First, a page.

[D8962AAP], Letter from Jesse H Lippincott to Metropolitan Phonograph Co, James B Metcalf, August 9th, 1889


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[D8962AAP], Letter from Jesse H Lippincott to Metropolitan Phonograph Co, James B Metcalf, August 9th, 1889

Editor's Notes

"Your favor of the 1st was duly received and has had our careful consideration. In reply thereto, we beg leave to take expception to some of the statements made. The writer may have and probably did express himself favorably in regard to your action in leasing the premises now occupied by your company, but as to expressing myself as you put it “strongly”, that he has no recollection of doing. I doubt very much whether I knew that your intended to occupy No. 257, Fifth Avenue, until the matter was pretty well settled in your own minds. I thought it was a good move; if I was mistaken, it was simply an error of judgment that had been endorsed by your directors or executive committee, when they decided to make the lease. It was my understanding that in addition to your uptown quarters, you intended to have an office in this vicinity, right among the business houses, and it was in this connection that I expressed myself in favor of the uptown premises, but had the question been submitted to me, as to the advisability of your taking an uptown or a downtown office, I certainly should have advised the latter. ### You say “As we did not then and have not even yet obtained machines of the quality and in the quantity promised”, in answer to this, we beg leave to say that you obtained machines just as promptly as we received them. That, if promises were made you that were not fulfilled, they were based on promises made to us, which, at the time, we had every reason to expect would be carried out. In regard to the quality of the instruments, we beg leave to call your attention to the following clause from the 13th section of your agreement: “The instruments delivered by the party of the first part under this agreement shall at all times possess all the improvements thereon, which at the time of such delivery, or prior thereto, have been adopted by the party of the first part. The deliveries we have made we claim have been strictly in compliance with the above. ### You state “With the aid of our offices, our exhibitions, our expenditures and our endeavors to push the enterprise, your company has succeeded in profitably placing the stock of numberless local companies all over the United States”. So far as this company is concerned, it has had nothing whatever to do with placing the stock of local companies. It sold its territory in many cases to parties who did not visit New York, and who, prior to their purchases, had never been in the rooms of the Metropolitan Phonograph Company. ### Your inability to place more machines, we think has been owing somewhat to your business methods. So far as we know, your advertisements were inserted in journals that only reached the very best class of people. Men who were perfectly able to pay for proficient stenographers. Our experience has been that the people who are the most enthusiastic about these machines and who take hold of them most readily are not those that read journals like the Evening Post, but are business men of the medium class who are in a great majority in this country, and who have never had the advantage of a proficient stenographer. In your employment of canvassers we have understood that the price you offered for securing customers was so inadequate that you could not obtain proper representatives.### You state that you cannot accept our waiving of rentals prior to July 1st as in full satisfaction of your claims we beg leave to inform you that in relinquishing our right to rentals prior to the date stated above, we made it uniform with all of the sub-companies and that we did not anticipate you would give us credit for it on account of what you supposed to be a claim against us. ### As to the legal points referred to, not having had a consultation with our attorney, who is now in Europe, we prefer not to discuss them, and will close by saying that we do not consider that you have a claim on us for $10,000. or for any other sum."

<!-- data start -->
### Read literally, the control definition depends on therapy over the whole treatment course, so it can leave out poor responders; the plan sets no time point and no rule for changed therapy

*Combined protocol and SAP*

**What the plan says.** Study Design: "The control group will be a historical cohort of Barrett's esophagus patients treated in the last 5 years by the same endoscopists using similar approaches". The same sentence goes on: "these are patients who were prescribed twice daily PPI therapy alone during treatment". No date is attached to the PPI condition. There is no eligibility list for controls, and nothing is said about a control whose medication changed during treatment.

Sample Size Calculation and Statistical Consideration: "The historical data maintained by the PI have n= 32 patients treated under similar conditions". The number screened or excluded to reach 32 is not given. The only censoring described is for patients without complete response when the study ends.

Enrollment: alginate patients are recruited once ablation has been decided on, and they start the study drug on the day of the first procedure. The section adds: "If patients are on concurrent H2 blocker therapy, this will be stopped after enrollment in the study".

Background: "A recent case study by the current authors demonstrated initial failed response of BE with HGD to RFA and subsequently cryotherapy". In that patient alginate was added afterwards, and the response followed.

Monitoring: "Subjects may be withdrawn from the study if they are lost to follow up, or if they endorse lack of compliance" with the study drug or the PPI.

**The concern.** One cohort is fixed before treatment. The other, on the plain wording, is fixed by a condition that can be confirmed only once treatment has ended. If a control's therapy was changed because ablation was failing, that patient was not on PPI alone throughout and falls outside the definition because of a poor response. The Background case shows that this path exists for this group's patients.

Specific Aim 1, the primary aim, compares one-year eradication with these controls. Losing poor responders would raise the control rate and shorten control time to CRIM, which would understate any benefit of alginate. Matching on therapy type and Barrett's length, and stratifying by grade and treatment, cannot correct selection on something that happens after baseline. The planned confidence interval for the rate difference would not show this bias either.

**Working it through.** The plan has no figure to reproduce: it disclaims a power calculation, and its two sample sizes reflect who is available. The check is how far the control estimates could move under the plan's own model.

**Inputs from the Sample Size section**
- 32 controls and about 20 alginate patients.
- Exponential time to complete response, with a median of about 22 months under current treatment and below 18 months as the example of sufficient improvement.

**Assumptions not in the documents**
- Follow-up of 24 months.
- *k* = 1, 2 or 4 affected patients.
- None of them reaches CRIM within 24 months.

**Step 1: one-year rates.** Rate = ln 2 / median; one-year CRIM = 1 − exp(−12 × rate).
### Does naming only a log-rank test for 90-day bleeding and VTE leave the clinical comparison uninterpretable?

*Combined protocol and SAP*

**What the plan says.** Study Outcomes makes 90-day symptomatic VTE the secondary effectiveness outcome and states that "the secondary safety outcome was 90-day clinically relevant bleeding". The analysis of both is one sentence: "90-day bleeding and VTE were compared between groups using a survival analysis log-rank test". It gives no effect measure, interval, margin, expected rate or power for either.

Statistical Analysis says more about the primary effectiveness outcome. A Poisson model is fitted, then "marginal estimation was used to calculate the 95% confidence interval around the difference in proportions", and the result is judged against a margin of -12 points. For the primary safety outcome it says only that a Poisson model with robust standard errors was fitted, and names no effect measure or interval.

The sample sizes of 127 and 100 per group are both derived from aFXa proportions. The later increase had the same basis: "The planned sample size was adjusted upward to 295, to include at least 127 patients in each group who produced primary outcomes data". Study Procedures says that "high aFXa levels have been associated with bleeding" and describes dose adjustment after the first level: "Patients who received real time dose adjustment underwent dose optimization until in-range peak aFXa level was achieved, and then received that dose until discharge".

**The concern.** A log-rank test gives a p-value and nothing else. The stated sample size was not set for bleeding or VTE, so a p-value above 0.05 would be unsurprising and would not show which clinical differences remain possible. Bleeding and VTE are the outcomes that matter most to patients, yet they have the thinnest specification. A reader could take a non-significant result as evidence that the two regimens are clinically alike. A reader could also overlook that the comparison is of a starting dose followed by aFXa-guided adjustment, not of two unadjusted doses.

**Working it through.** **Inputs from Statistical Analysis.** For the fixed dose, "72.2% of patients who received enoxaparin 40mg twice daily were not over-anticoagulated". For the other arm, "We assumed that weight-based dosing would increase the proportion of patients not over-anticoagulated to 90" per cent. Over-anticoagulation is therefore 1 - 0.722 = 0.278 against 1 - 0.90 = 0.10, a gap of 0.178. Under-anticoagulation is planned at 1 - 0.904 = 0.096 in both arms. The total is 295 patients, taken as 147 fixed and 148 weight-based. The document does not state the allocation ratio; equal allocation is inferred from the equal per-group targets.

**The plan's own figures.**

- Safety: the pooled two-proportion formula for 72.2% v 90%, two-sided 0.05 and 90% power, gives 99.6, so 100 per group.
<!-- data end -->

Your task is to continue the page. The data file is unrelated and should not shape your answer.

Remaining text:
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Thomas A. Edison Papers, School of Arts and Sciences, Rutgers University
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